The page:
Today in Middle Eastern history: Maʿarrat al-Nuʿman (1098)

The successful siege of the city of Maʿarrat al-Nuʿman was the first step along the First Crusade’s coastal march on the way from Antioch to Jerusalem, but that’s not why it’s memorable. Even more important than its strategic position, for the Crusaders, Maʿarra was (or at least they thought it was) a potential source of… Continue reading Today in Middle Eastern history: Maʿarrat al-Nuʿman (1098)

Today in European history: the Council of Clermont (1095)

The title of this post is a bit misleading. The Council of Clermont actually ran from November 18 through November 28, 1095, so November 27 is the anniversary of neither its beginning nor its end. It is, however, the anniversary of the day on which Pope Urban II (d. 1099) got to the point. It… Continue reading Today in European history: the Council of Clermont (1095)

Today in Middle Eastern history: the Battle of Ascalon (1099)

The Battle of Ascalon is worth noting mostly insofar as it’s recognized as the “end” of the First Crusade. Many Crusades historians nowadays will probably tell you that numbering the Crusades makes little sense (the flow of European soldiers to the east was not nearly that organized) and actually obscures the fact that the Crusader… Continue reading Today in Middle Eastern history: the Battle of Ascalon (1099)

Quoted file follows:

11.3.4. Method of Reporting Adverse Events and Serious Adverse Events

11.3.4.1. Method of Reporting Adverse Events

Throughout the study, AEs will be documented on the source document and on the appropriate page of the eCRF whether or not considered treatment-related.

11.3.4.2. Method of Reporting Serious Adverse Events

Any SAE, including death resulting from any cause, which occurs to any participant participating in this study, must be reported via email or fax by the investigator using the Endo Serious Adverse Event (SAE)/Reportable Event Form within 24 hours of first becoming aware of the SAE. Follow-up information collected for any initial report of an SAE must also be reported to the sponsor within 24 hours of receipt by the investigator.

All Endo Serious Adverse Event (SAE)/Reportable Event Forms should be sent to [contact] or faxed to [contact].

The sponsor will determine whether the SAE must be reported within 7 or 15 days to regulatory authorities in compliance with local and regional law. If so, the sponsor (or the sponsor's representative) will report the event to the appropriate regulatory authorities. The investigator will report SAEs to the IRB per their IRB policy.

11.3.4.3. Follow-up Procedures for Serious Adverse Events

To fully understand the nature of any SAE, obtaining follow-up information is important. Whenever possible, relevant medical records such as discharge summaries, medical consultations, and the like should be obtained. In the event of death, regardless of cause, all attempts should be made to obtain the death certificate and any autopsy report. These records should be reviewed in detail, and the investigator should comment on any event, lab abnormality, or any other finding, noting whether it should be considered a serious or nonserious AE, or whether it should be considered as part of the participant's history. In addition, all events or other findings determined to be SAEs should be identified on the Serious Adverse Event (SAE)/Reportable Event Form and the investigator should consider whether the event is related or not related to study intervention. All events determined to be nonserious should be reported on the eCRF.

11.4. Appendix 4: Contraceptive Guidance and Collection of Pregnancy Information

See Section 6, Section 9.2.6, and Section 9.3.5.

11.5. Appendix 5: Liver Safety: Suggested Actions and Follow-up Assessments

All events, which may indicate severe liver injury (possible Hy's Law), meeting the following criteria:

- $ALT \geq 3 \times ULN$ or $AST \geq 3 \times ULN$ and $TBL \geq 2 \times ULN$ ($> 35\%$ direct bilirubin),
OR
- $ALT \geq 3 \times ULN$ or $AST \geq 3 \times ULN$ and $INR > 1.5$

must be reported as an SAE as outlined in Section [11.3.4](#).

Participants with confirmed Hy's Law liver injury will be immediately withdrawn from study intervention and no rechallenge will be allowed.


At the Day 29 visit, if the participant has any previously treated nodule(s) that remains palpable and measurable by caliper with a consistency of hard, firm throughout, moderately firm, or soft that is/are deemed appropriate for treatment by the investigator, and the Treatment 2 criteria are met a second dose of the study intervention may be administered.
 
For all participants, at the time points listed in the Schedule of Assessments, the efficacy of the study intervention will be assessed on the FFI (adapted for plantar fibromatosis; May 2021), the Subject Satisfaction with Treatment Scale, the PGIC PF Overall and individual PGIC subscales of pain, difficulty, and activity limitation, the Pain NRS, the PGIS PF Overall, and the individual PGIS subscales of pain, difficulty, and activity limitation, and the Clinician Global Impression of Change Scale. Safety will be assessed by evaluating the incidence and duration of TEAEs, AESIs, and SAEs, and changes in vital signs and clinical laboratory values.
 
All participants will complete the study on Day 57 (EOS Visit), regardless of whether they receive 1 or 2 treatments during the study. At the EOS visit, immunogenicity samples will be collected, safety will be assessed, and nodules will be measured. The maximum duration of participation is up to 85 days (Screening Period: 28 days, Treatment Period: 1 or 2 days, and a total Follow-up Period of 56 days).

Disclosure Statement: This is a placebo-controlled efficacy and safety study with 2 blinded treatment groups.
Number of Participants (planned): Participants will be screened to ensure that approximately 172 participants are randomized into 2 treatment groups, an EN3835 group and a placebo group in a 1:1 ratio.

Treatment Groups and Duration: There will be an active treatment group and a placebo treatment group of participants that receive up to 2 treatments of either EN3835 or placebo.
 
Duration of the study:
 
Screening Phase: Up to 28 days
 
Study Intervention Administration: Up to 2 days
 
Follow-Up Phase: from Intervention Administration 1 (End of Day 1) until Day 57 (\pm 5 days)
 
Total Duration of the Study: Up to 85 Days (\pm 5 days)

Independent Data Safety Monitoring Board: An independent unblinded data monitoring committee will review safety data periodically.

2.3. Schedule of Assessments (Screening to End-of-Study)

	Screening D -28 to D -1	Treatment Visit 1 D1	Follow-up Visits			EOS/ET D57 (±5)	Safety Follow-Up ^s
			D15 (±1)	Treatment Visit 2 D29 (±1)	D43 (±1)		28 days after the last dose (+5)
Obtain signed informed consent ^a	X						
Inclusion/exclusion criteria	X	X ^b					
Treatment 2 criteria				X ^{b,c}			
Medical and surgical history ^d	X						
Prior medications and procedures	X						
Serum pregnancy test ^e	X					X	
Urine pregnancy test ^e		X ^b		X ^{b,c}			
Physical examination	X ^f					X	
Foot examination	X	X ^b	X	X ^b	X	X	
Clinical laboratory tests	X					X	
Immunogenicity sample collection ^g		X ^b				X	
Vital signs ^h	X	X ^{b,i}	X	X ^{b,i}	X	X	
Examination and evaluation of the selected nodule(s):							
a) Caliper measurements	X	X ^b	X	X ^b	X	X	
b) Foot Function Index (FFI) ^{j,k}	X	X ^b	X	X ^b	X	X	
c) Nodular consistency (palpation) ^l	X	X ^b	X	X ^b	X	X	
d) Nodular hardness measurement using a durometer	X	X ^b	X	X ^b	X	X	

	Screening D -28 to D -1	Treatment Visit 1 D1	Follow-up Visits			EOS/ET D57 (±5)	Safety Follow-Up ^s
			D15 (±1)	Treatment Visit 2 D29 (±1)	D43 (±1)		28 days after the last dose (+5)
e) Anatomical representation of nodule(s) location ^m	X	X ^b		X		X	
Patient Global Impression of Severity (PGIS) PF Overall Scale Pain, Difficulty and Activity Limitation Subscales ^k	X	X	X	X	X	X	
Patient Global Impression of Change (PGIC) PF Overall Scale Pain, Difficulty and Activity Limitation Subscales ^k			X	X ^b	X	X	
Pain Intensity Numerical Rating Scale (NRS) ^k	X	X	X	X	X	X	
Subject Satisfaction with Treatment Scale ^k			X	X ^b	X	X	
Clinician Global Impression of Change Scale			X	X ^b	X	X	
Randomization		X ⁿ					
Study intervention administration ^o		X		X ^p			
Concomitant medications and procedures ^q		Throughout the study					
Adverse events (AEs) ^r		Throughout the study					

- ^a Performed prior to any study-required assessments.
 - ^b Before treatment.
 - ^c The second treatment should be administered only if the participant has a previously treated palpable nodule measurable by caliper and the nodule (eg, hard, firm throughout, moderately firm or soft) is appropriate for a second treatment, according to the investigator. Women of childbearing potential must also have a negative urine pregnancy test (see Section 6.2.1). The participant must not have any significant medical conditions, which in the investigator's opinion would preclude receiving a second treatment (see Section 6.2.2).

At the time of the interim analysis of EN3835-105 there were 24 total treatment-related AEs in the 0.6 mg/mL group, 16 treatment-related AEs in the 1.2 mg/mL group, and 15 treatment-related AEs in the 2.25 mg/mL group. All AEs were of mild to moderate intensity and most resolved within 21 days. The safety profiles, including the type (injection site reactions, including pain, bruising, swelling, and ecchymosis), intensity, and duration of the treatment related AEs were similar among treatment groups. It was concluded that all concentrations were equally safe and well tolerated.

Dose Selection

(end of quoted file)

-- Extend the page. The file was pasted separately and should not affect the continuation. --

Today in Middle Eastern history: the First Crusade captures Jerusalem (1099)

For all the grief I give the warriors of the First Crusade, it would be wrong not to note that they actually did accomplish what they set out to accomplish, the capture of Jerusalem. Well, OK, what they officially set out to accomplish was to save the Byzantine Empire from the Seljuk Turks in Anatolia,… Continue reading Today in Middle Eastern history: the First Crusade captures Jerusalem (1099)

Today in Middle Eastern History: The Siege of Antioch Ends, kind of (1098)

Make no mistake, without that Muslim disunity it’s hard to imagine the First Crusade being any more successful than any of the others, which is to say “not at all” (unless you count that Fourth Crusade, which sure showed it to those…Greeks, I guess?), because the men leading it seem more or less to have… Continue reading Today in Middle Eastern History: The Siege of Antioch Ends, kind of (1098)

Today in Middle Eastern history: Maʿarrat al-Nuʿman (1098)

The successful siege of the city of Maʿarrat al-Nuʿman was the first step along the First Crusade’s coastal march on the way from Antioch to Jerusalem, but that’s not why it’s memorable. Even more important than its strategic position, for the Crusaders, Maʿarra was (or at least they thought it was) a potential source of… Continue reading Today in Middle Eastern history: Maʿarrat al-Nuʿman (1098)

Today in Middle Eastern history: the First Crusade captures Jerusalem (1099)

For all the grief I give the Crusaders of the First Crusade, it would be wrong not to note that they actually did accomplish what they set out to accomplish, the capture of Jerusalem. Well, OK, what they officially set out to accomplish was to buy the Byzantine Empire some relief from the Turks who… Continue reading Today in Middle Eastern history: the First Crusade captures Jerusalem (1099)